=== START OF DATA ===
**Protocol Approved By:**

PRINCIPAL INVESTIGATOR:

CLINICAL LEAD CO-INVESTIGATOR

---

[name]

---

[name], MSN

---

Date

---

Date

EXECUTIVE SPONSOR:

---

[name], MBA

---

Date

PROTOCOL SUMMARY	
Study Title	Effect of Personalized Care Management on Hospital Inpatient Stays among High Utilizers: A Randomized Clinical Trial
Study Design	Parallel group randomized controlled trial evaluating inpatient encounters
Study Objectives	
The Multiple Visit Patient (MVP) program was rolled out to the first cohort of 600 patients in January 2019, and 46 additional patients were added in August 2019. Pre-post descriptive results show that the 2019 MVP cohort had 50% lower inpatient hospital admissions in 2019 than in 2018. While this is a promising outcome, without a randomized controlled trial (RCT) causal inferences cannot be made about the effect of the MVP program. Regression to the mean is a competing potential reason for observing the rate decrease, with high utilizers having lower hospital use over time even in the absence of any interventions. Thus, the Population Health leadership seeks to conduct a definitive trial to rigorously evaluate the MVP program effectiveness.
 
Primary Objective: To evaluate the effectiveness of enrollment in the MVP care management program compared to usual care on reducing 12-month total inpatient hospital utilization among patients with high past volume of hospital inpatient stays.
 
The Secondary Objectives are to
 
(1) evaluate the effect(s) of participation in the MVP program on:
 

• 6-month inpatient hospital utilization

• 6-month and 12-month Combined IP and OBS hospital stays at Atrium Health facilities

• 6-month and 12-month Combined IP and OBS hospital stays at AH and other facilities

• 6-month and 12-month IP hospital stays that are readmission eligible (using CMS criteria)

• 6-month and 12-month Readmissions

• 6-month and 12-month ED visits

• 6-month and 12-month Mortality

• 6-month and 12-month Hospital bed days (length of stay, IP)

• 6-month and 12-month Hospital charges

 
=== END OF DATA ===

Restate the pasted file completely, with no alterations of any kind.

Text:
**Protocol Approved By:**

PRINCIPAL INVESTIGATOR:

CLINICAL LEAD CO-INVESTIGATOR

---

[name]

---

[name], MSN

---

Date

---

Date

EXECUTIVE SPONSOR:

---

[name], MBA

---

Date

PROTOCOL SUMMARY	
Study Title	Effect of Personalized Care Management on Hospital Inpatient Stays among High Utilizers: A Randomized Clinical Trial
Study Design	Parallel group randomized controlled trial evaluating inpatient encounters
Study Objectives	
The Multiple Visit Patient (MVP) program was rolled out to the first cohort of 600 patients in January 2019, and 46 additional patients were added in August 2019. Pre-post descriptive results show that the 2019 MVP cohort had 50% lower inpatient hospital admissions in 2019 than in 2018. While this is a promising outcome, without a randomized controlled trial (RCT) causal inferences cannot be made about the effect of the MVP program. Regression to the mean is a competing potential reason for observing the rate decrease, with high utilizers having lower hospital use over time even in the absence of any interventions. Thus, the Population Health leadership seeks to conduct a definitive trial to rigorously evaluate the MVP program effectiveness.
 
Primary Objective: To evaluate the effectiveness of enrollment in the MVP care management program compared to usual care on reducing 12-month total inpatient hospital utilization among patients with high past volume of hospital inpatient stays.
 
The Secondary Objectives are to
 
(1) evaluate the effect(s) of participation in the MVP program on:
 

• 6-month inpatient hospital utilization

• 6-month and 12-month Combined IP and OBS hospital stays at Atrium Health facilities

• 6-month and 12-month Combined IP and OBS hospital stays at AH and other facilities

• 6-month and 12-month IP hospital stays that are readmission eligible (using CMS criteria)

• 6-month and 12-month Readmissions

• 6-month and 12-month ED visits

• 6-month and 12-month Mortality

• 6-month and 12-month Hospital bed days (length of stay, IP)

• 6-month and 12-month Hospital charges

 